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One of the biggest obstacles to beginning woodworkers is carving out a space to work in, and building a bench to work on.

Recently, I built a pair of portable workbenches that are closely based on a now-disappeared commercial bench from the 20th century. These small-scale benches clamp to almost any surface, from a kitchen island to a dining table, and provide a lot of workholding.

• There’s a twin-screw vise that can hold an entire case side for dovetailing.
• A wagon vise and dog system that holds work up to 23” long for planing.
• A work surface for chopping and paring.
• The wagon vise’s jaws also hold tenons for sawing and planing.

All you need to hold the bench to a surface is a pair of F-style clamps.

The plans for this bench will be published in the next issue of Popular Woodworking Magazine. But if you have a generous heart and would like to get a jump on this project, read on.

Recently, I’ve been in touch with a serviceman – an Air Force aircraft maintainer – who is trying very hard to get into hand-tool woodworking but doesn’t have the space or workbench for the craft. He sent me an e-mail asking if I could make one of these benches for him to purchase. Unfortunately, my shop schedule is booked up until the fall, and I don’t want him to have to wait that long.

If you have the time or interest in making one of these benches for one of the hardworking members of our active military, I’d like to talk to you about it. I can provide the full plans for the project, plus I’d be happy to loan you my thread-cutting kit from Beall Tools to make the screws. All you’d have to provide is about $25 worth of maple and a couple days in your shop.

If you are seriously interested, please send me a message at

Update: We’ve had several dozen woodworkers volunteer to help. Thanks to everyone, and I’ll post a follow-up to this story in the coming weeks.

— Christopher Schwarz

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Showing 19 comments
  • stanley02

    I am active duty and love woodworking, any help as you stated chris, I would be overjoyed, I am in the early stages of trying to find the right features for the bench I want to build, it is a shaker style , the top will be four in thick made from hard maple, pecan, walnut, and ambrosia maple, I would love to get my hands on one of those benchcrafted leg vise kits, but so expensive, I have the perfect piece of spalted maple for the legvise, for the tail vise I was thinking about the veritas twin screw, any thoughts from anyone would be appreciated, thanks so much and god bless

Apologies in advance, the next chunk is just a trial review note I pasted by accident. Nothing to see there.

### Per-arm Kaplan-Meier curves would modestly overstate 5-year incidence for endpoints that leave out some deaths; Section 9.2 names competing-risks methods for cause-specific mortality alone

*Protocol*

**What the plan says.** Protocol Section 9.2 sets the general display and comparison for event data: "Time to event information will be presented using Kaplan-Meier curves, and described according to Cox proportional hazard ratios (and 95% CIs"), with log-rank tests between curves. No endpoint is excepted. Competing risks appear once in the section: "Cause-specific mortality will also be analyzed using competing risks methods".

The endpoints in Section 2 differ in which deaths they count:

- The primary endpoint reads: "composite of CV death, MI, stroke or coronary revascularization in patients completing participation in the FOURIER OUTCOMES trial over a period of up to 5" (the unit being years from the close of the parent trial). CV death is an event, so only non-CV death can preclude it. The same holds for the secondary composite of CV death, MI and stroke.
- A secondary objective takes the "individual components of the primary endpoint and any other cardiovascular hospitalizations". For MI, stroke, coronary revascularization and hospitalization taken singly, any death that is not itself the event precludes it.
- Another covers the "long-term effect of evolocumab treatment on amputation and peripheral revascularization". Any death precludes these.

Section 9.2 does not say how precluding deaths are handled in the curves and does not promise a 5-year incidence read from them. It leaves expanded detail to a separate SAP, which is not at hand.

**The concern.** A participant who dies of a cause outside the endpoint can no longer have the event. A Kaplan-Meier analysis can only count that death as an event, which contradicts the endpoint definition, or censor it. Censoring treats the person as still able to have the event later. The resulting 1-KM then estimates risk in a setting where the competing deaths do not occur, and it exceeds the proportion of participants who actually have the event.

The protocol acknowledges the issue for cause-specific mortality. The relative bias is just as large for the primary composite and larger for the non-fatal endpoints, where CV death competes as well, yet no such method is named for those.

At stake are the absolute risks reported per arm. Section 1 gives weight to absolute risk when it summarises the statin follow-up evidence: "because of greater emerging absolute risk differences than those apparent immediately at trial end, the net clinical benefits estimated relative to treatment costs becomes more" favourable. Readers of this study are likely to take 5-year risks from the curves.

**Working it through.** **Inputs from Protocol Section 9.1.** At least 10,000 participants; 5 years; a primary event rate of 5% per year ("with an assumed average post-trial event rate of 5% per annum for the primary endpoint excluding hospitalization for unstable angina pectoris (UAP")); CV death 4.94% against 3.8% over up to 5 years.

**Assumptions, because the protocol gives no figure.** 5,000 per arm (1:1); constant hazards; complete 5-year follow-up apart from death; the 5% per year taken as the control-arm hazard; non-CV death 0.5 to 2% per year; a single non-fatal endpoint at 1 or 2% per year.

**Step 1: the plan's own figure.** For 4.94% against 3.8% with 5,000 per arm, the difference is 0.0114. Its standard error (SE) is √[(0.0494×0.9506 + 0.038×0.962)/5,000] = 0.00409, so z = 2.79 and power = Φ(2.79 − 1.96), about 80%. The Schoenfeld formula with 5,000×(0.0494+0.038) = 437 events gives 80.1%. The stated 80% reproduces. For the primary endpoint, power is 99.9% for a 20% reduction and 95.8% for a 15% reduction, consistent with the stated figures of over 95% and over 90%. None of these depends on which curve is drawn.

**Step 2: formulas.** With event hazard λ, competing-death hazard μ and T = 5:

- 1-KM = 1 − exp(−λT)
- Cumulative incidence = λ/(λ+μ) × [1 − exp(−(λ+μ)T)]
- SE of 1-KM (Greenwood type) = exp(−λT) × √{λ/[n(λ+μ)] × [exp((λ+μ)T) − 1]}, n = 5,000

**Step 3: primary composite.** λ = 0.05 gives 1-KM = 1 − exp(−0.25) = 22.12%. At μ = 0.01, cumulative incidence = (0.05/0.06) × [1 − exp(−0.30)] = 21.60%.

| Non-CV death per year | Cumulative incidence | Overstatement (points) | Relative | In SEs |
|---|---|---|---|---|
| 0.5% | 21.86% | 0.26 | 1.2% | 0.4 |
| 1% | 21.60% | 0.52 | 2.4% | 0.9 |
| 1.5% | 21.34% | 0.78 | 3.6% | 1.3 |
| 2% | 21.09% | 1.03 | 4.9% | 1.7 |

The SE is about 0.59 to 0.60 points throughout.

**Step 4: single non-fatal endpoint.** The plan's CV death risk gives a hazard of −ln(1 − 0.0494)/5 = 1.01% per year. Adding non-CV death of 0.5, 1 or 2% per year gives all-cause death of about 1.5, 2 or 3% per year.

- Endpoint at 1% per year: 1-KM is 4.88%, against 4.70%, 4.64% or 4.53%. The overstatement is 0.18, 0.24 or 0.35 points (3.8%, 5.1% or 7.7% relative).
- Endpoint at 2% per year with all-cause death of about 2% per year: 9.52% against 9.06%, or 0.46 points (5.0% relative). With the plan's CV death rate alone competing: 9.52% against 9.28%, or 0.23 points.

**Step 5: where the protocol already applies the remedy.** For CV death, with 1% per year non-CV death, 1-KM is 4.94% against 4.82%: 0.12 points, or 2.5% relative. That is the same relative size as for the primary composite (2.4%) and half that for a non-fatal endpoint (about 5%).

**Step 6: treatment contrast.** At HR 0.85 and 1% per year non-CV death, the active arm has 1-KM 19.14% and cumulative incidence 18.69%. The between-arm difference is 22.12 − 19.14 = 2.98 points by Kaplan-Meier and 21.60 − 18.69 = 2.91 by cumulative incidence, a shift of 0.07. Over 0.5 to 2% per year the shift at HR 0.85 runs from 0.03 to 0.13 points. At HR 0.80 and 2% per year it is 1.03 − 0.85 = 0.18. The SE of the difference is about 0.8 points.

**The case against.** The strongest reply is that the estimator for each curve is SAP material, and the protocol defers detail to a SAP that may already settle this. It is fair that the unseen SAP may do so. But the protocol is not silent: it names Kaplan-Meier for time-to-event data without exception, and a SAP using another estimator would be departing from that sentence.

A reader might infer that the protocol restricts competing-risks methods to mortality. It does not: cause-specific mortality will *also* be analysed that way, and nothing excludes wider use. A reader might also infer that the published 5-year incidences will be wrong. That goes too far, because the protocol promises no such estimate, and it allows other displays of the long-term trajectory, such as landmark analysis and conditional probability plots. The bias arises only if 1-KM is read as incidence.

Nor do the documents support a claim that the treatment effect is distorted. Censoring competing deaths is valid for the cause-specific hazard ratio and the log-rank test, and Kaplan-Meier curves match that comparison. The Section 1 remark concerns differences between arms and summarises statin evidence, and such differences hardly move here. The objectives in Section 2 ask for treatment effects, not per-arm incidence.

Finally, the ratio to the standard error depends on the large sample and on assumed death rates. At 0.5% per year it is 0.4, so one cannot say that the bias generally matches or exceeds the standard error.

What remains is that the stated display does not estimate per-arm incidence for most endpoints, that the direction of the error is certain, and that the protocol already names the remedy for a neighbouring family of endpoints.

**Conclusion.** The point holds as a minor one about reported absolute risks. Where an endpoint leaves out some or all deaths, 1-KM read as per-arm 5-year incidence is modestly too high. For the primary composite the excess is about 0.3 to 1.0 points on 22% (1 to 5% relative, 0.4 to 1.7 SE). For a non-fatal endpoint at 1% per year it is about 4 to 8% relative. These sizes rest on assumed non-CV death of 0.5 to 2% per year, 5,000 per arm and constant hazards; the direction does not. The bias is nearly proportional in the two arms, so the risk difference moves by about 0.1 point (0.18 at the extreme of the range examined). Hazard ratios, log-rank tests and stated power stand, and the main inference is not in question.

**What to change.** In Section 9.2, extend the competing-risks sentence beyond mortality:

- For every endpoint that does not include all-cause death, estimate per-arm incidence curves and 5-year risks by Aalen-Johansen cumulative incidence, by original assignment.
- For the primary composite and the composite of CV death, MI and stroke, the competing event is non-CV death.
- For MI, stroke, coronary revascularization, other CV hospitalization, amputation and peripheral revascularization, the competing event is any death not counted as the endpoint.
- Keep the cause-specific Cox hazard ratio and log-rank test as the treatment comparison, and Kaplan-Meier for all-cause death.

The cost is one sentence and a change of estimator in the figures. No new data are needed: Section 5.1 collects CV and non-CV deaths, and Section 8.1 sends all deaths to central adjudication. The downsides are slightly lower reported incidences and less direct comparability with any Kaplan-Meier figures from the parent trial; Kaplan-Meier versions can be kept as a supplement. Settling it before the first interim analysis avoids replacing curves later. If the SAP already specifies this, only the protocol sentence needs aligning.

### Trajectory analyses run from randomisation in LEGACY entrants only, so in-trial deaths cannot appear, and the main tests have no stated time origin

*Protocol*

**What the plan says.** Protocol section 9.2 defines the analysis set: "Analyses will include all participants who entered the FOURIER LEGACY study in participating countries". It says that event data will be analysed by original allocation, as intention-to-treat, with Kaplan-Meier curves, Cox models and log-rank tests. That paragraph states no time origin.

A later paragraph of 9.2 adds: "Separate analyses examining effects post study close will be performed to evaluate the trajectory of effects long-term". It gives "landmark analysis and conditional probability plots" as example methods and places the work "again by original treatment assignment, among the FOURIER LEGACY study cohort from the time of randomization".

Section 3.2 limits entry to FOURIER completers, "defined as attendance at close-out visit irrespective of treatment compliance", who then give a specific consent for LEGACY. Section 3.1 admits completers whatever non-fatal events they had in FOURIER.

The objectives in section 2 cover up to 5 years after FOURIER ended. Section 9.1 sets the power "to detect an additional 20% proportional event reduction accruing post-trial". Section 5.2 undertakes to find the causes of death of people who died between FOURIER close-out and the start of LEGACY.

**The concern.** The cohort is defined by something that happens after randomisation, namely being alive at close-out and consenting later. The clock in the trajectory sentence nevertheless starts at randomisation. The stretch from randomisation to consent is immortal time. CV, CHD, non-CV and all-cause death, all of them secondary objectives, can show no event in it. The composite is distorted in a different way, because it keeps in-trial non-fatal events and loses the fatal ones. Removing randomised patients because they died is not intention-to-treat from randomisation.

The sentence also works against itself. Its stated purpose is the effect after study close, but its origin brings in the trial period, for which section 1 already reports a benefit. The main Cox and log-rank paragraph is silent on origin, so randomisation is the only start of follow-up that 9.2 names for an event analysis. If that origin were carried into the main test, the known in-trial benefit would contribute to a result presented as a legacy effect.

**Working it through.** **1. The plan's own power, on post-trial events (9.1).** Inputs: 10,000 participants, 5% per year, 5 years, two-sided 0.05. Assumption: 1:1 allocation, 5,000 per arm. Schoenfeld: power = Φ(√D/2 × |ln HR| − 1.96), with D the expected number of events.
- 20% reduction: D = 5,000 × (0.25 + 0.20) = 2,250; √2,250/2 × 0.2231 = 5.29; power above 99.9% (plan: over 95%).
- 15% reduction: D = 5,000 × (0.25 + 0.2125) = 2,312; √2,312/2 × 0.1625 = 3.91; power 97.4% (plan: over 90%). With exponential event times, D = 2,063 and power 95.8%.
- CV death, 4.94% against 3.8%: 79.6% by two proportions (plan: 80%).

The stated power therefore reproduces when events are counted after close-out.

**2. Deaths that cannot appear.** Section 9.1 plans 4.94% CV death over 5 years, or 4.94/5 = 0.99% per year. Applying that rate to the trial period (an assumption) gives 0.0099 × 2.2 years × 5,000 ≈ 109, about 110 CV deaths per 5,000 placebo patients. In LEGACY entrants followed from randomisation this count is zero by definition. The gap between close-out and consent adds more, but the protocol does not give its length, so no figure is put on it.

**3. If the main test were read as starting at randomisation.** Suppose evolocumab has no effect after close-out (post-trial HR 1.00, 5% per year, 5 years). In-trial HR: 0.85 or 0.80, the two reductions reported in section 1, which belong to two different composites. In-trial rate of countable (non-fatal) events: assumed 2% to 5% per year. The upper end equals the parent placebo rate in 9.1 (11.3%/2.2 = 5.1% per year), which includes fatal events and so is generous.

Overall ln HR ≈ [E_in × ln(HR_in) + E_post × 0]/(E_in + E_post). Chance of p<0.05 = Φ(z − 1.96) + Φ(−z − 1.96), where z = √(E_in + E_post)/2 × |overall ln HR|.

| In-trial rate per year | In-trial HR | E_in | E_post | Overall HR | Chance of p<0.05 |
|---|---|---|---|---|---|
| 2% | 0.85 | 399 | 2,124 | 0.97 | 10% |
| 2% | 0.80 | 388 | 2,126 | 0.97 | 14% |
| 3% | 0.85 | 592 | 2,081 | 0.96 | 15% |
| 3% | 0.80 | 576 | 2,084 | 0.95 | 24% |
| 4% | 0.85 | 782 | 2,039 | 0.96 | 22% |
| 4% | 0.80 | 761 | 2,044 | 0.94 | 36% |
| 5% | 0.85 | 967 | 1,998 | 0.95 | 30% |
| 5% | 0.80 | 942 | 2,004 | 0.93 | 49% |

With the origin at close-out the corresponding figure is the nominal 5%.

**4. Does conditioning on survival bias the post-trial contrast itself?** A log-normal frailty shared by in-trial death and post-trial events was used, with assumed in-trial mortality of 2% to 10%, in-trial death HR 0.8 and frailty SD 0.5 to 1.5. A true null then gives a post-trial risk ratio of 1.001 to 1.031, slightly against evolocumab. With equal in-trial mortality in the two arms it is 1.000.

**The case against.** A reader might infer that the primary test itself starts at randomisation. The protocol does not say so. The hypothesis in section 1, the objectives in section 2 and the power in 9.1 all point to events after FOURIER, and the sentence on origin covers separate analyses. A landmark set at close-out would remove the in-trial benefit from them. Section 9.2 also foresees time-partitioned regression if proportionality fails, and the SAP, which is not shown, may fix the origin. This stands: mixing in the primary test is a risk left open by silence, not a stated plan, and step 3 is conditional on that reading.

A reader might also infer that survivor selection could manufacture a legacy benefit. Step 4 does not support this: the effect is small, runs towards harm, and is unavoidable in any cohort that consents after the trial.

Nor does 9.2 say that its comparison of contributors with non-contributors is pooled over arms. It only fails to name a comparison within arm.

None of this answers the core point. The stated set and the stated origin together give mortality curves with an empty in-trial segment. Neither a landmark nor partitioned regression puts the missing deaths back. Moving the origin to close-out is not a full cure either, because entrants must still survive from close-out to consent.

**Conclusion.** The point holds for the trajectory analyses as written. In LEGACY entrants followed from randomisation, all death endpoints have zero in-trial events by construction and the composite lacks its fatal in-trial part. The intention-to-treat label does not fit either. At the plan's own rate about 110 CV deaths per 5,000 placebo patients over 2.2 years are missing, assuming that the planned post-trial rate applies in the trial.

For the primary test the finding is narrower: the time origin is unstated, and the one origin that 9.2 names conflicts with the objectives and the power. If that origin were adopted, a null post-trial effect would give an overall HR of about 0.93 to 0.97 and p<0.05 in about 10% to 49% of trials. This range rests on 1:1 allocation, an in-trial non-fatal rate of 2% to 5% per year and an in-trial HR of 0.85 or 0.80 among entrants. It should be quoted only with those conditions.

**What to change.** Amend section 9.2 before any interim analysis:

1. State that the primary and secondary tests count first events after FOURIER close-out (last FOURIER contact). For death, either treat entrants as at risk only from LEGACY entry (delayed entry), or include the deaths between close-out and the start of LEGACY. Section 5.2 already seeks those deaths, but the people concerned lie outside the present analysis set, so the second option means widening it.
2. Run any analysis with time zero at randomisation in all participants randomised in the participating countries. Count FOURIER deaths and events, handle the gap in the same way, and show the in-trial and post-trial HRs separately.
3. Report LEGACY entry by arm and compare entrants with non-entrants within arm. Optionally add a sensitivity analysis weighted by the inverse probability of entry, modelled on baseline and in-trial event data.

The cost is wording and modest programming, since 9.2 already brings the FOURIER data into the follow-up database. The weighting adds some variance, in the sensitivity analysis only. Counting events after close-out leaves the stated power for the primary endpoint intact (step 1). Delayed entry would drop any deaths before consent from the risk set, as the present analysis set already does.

SFC Bell

  • minug

    I bought the April issue but no plans for this vise as promised????

  • Rob-0

    Will the Sketchup plan be available sooner than the next issue?

  • JackRich

    This is probably stating the obvious Chris, but you’ve tapped into a significant portion of population that have very restricted room, not a lot of money, but are keen as mustard in wanting to re-awaken or begin making wooden objects. I’m looking forward to the magazine article about the portable work bench.


    OK. Seriously, when will the plans be available?

  • Jonas Jensen

    What a great idea.
    Maybe somebody on a technical college has a class that could make a mini production as a project?
    I could actually use a milkmans bench right now, I am trying to build a sea chest onboard the ship, so the workholding is a bit of a problem.
    It will be made out of pallet wood (single use pallets here in Nigeria are made out of exotic hardwood).

  • wallace

    Thanks for the PIC and the Lead. My grand daughter is a Special Needs Teacher in the Amarillo ISD. She – and other teachers – could certainly benefit from having such a device. I work with the Amarillo Senior Citizens Center and can see multiple uses for the classes we teach seniors. As a Wheelchair pilot,I too can see the use of such a Movable Work Surface for a variety of projects. I eagerly await the PLANS!


  • rockyferraro

    Great Idea Chris!

    There is just something about this bench that speaks to me and I look forward to making this when the plans come out.
    Also from working in tight quarters myself I can think of many uses for this type of bench.



  • tdh36185

    This is an excellent idea, I wish I had more shop time (or any shop time) in the near future to help out.

  • wfariss

    Do you know exactly what month the plans for this bench will be published in Popular Woodworking Magazine?


  • BLZeebub

    If any of the aforementioned fail to follow through, you can sign me up to make one or two. Heck, I’d like one myself.

    I’ll even buy my own Beall setup as I’ve been putting it off and this is reason enough to jump.


  • nannyone

    What a great way of saying Thank You to a deserving serviceman. As an Air Force maintenance vet myself I know how hard it is to be able to have any kind of productive hobby when you live in very tight quarters and you are constantly on the move. Thank you Chris you are a real American.

  • aaronowe

    Great idea. I know he would love any of those items. I know I would! (Active duty AF man myself). Good on you guys fore hooking this fella up.

  • indymac24

    I’d love to build that for the serviceman! I live in Indy and can get started right away. Send me the particulars asap.

  • Tim

    I would like to build that portable bench, but I know I’d screw it up in some way. Could this vet use a St. Roy tool box (it’s the drop-front tool box from episode 2103)? I’ve made a couple of them and would be willing to make one for this veteran. Free of charge.

  • colleystudio

    I have been trying to think of a way to reach out to our vets with woodworking. This is a terrific idea!

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